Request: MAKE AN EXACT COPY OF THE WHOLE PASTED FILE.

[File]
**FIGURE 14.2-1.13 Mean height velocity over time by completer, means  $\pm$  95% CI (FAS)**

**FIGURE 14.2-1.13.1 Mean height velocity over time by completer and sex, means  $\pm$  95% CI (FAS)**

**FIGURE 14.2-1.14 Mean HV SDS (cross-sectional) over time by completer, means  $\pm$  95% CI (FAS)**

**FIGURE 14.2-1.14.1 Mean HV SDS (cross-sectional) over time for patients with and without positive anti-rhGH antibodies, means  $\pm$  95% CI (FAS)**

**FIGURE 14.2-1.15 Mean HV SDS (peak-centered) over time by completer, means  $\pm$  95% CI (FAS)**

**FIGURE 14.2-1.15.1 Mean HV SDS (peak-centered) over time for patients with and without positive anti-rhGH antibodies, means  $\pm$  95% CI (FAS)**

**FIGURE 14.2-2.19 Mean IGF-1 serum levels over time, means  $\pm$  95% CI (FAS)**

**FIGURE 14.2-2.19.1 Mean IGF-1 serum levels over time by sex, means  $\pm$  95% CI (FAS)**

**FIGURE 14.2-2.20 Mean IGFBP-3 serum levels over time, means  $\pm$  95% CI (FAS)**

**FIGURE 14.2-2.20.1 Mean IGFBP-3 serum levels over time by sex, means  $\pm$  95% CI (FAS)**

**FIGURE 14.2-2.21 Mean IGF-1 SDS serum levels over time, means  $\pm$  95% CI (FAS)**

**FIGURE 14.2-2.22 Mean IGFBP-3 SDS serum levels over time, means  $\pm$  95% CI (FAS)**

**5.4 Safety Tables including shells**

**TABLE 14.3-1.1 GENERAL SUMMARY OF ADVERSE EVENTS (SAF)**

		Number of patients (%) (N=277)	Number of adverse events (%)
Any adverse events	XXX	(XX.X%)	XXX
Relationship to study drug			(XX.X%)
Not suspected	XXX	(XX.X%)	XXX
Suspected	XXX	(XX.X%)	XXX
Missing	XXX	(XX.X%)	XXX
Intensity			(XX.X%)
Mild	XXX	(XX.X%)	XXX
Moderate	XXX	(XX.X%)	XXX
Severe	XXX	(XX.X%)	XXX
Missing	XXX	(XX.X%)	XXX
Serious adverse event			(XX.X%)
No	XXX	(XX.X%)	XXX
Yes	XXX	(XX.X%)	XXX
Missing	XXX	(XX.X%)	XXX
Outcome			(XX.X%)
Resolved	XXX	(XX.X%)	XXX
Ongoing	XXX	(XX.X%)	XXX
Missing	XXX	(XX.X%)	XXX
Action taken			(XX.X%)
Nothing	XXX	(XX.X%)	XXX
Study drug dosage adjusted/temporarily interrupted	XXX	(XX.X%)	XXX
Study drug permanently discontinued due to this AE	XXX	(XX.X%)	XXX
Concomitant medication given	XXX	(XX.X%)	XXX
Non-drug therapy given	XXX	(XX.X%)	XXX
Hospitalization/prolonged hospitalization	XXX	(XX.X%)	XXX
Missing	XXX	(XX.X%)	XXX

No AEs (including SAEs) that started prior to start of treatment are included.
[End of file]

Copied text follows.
**FIGURE 14.2-1.13 Mean height velocity over time by completer, means  $\pm$  95% CI (FAS)**

**FIGURE 14.2-1.13.1 Mean height velocity over time by completer and sex, means  $\pm$  95% CI (FAS)**

**FIGURE 14.2-1.14 Mean HV SDS (cross-sectional) over time by completer, means  $\pm$  95% CI (FAS)**

**FIGURE 14.2-1.14.1 Mean HV SDS (cross-sectional) over time for patients with and without positive anti-rhGH antibodies, means  $\pm$  95% CI (FAS)**

**FIGURE 14.2-1.15 Mean HV SDS (peak-centered) over time by completer, means  $\pm$  95% CI (FAS)**

**FIGURE 14.2-1.15.1 Mean HV SDS (peak-centered) over time for patients with and without positive anti-rhGH antibodies, means  $\pm$  95% CI (FAS)**

**FIGURE 14.2-2.19 Mean IGF-1 serum levels over time, means  $\pm$  95% CI (FAS)**

**FIGURE 14.2-2.19.1 Mean IGF-1 serum levels over time by sex, means  $\pm$  95% CI (FAS)**

**FIGURE 14.2-2.20 Mean IGFBP-3 serum levels over time, means  $\pm$  95% CI (FAS)**

**FIGURE 14.2-2.20.1 Mean IGFBP-3 serum levels over time by sex, means  $\pm$  95% CI (FAS)**

**FIGURE 14.2-2.21 Mean IGF-1 SDS serum levels over time, means  $\pm$  95% CI (FAS)**

**FIGURE 14.2-2.22 Mean IGFBP-3 SDS serum levels over time, means  $\pm$  95% CI (FAS)**

**5.4 Safety Tables including shells**

**TABLE 14.3-1.1 GENERAL SUMMARY OF ADVERSE EVENTS (SAF)**

		Number of patients (%) (N=277)	Number of adverse events (%)
Any adverse events	XXX	(XX.X%)	XXX
Relationship to study drug			(XX.X%)
Not suspected	XXX	(XX.X%)	XXX
Suspected	XXX	(XX.X%)	XXX
Missing	XXX	(XX.X%)	XXX
Intensity			(XX.X%)
Mild	XXX	(XX.X%)	XXX
Moderate	XXX	(XX.X%)	XXX
Severe	XXX	(XX.X%)	XXX
Missing	XXX	(XX.X%)	XXX
Serious adverse event			(XX.X%)
No	XXX	(XX.X%)	XXX
Yes	XXX	(XX.X%)	XXX
Missing	XXX	(XX.X%)	XXX
Outcome			(XX.X%)
Resolved	XXX	(XX.X%)	XXX
Ongoing	XXX	(XX.X%)	XXX
Missing	XXX	(XX.X%)	XXX
Action taken			(XX.X%)
Nothing	XXX	(XX.X%)	XXX
Study drug dosage adjusted/temporarily interrupted	XXX	(XX.X%)	XXX
Study drug permanently discontinued due to this AE	XXX	(XX.X%)	XXX
Concomitant medication given	XXX	(XX.X%)	XXX
Non-drug therapy given	XXX	(XX.X%)	XXX
Hospitalization/prolonged hospitalization	XXX	(XX.X%)	XXX
Missing	XXX	(XX.X%)	XXX

No AEs (including SAEs) that started prior to start of treatment are included.